Fairbanks N. Star Borough v. Victory Ministries of Alaska, Inc., Supreme Court No. S-17982

CourtSupreme Court of Alaska (US)
Writing for the CourtMAASSEN, Justice.
Citation515 P.3d 111
Parties FAIRBANKS NORTH STAR BOROUGH, Appellant, v. VICTORY MINISTRIES OF ALASKA, INC. and Camp Li-Wa Inc., Appellees.
Docket NumberSupreme Court No. S-17982
Decision Date12 August 2022

515 P.3d 111

FAIRBANKS NORTH STAR BOROUGH, Appellant,
v.
VICTORY MINISTRIES OF ALASKA, INC. and Camp Li-Wa Inc., Appellees.

Supreme Court No. S-17982

Supreme Court of Alaska.

August 12, 2022


Ehren D. Lohse, Assistant Borough Attorney, and Jill S. Dolan, Borough Attorney, Fairbanks, for Appellant.

F. Steven Mahoney and Janella Kamai, Manley & Brautigam P.C., Anchorage, for Appellees.

Before: Winfree, Chief Justice, Maassen, Carney, Borghesan, and Henderson, Justices.

OPINION

MAASSEN, Justice.

I. INTRODUCTION

The Fairbanks North Star Borough partially revoked a local ministry's charitable property tax exemption after learning that the ministry was renting lodging to the general public. The ministry appealed the Borough's decision to the superior court. The court remanded the issue to the Borough's assessor for more detailed findings, instructed the ministry that any appeal following remand should be made to the Board of Equalization rather than superior court, and closed the case. The assessor issued new findings justifying the partial revocation of the tax exemption, and the ministry appealed to both the Board and the superior court (in a different case). The ministry also filed a motion in the first appeal asking the superior court to enforce its order instructing that appeals be made to the Board.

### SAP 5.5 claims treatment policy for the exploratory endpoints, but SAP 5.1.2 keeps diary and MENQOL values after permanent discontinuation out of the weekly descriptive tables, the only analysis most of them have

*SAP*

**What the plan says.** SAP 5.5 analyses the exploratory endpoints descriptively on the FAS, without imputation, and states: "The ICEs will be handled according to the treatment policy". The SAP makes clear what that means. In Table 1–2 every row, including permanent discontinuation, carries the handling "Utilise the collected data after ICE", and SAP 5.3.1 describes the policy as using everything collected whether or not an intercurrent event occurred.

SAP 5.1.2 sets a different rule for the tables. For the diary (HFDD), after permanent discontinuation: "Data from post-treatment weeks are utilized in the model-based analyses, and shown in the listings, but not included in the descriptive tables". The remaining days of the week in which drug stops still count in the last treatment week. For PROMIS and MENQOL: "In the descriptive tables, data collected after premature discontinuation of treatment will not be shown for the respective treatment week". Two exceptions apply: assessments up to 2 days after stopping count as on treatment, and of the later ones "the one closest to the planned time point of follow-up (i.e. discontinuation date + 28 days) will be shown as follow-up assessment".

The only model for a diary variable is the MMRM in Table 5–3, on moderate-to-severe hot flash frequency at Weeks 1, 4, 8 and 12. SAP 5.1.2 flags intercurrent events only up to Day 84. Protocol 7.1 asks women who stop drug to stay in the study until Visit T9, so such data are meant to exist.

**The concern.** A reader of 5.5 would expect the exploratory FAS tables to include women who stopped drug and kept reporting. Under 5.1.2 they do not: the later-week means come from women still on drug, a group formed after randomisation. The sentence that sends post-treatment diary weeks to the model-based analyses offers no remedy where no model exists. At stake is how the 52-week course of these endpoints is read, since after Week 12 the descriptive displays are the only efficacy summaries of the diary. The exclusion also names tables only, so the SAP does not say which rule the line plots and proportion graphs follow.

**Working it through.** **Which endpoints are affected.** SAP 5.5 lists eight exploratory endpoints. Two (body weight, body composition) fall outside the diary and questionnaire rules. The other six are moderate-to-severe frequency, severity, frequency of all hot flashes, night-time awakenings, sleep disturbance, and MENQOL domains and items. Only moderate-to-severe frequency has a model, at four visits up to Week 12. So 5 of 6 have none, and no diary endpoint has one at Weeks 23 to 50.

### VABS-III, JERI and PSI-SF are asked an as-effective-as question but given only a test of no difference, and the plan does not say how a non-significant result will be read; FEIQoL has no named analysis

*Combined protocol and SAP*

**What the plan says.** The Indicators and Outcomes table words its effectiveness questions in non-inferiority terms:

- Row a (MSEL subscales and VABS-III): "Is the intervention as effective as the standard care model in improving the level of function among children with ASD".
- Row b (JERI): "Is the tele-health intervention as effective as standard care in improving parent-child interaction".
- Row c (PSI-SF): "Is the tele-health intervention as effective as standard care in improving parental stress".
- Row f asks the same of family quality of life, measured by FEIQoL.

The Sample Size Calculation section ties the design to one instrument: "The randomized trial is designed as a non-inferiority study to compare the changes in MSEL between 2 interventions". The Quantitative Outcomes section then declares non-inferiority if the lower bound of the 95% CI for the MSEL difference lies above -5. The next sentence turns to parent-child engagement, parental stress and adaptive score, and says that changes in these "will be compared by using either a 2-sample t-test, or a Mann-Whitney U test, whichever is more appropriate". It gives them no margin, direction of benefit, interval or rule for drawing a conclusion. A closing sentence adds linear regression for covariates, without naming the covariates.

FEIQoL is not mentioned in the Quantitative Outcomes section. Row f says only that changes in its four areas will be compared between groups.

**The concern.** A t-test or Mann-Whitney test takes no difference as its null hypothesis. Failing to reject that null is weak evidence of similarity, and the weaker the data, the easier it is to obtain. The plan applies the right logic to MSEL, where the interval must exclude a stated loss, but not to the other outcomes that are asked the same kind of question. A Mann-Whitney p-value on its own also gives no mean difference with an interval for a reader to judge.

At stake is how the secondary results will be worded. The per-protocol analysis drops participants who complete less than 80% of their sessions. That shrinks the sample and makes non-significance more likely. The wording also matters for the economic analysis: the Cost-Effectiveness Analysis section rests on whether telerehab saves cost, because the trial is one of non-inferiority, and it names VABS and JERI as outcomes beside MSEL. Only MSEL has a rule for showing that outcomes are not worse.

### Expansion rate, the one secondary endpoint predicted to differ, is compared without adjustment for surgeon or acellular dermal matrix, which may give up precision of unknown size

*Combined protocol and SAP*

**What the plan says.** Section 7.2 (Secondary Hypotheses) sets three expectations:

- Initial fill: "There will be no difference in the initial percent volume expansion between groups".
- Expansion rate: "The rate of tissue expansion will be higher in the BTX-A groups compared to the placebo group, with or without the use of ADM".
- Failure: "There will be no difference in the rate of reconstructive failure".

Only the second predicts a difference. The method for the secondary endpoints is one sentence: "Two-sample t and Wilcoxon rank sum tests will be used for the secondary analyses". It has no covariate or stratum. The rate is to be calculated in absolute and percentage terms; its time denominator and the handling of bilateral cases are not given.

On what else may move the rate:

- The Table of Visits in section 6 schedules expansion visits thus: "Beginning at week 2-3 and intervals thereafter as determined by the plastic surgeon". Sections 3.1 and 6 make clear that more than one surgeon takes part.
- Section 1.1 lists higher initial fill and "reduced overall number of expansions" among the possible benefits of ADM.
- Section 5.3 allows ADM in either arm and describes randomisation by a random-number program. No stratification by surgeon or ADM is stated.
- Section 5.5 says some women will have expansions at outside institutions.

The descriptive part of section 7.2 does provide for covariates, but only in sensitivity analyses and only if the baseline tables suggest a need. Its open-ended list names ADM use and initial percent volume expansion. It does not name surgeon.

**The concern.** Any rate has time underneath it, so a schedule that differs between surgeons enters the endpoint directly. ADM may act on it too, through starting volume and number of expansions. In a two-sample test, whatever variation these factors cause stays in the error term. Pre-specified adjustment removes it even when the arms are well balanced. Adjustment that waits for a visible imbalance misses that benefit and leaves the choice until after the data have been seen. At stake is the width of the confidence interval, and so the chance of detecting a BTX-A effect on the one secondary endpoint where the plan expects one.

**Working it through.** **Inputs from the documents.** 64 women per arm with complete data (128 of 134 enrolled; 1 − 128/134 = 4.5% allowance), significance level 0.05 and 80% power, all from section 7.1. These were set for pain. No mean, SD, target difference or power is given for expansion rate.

The superior court issued a sua sponte order granting the ministry's first appeal on the merits, finding "that the assessor [did not] rely on sufficient evidence to revoke [the ministry's] tax exempt status." The Borough appeals. We conclude that following remand, supplemental Board findings, and a new appeal from those findings, the superior court lacked the subject matter jurisdiction to decide the ministry's first appeal on the merits. We therefore vacate its decision granting Victory's appeal.

II. FACTS AND PROCEEDINGS

A. Facts

Victory Ministries of Alaska, Inc. is a 501(c)(3) nonprofit organization founded in 1992. It has two campuses, one of which is Camp Li-Wa near Fairbanks. Victory describes the camp as "currently one of the finest retreat locations in the Interior of Alaska," where "[b]usiness, community, military and religious groups hold retreats and conferences in [a] serene setting nearly every week out of the year." The camp has more than 35 structures, including residential duplexes, lodges, an equestrian center, stables, a dining and conference center, heated dry cabins, an office, a maintenance shop, and summer cabins. Victory is largely supported by contributions and donations from benefactors and since 1985 has received a property tax exemption based on charitable use.1

In 2018 the Fairbanks North Star Borough learned that Victory had been leasing portions of Camp Li-Wa to the public through commercial websites. In May 2018 the Borough sent Victory a letter stating its intent to investigate whether Victory remained eligible for a charitable tax exemption. The letter informed Victory that it should submit evidence demonstrating its eligibility within 30 days, and that as part of its investigation the Borough would require "an onsite review of the property as well as an inventory of all buildings/improvements, what each is used for, and whether each is owned by anyone other than the entity within 30 days."

515 P.3d 114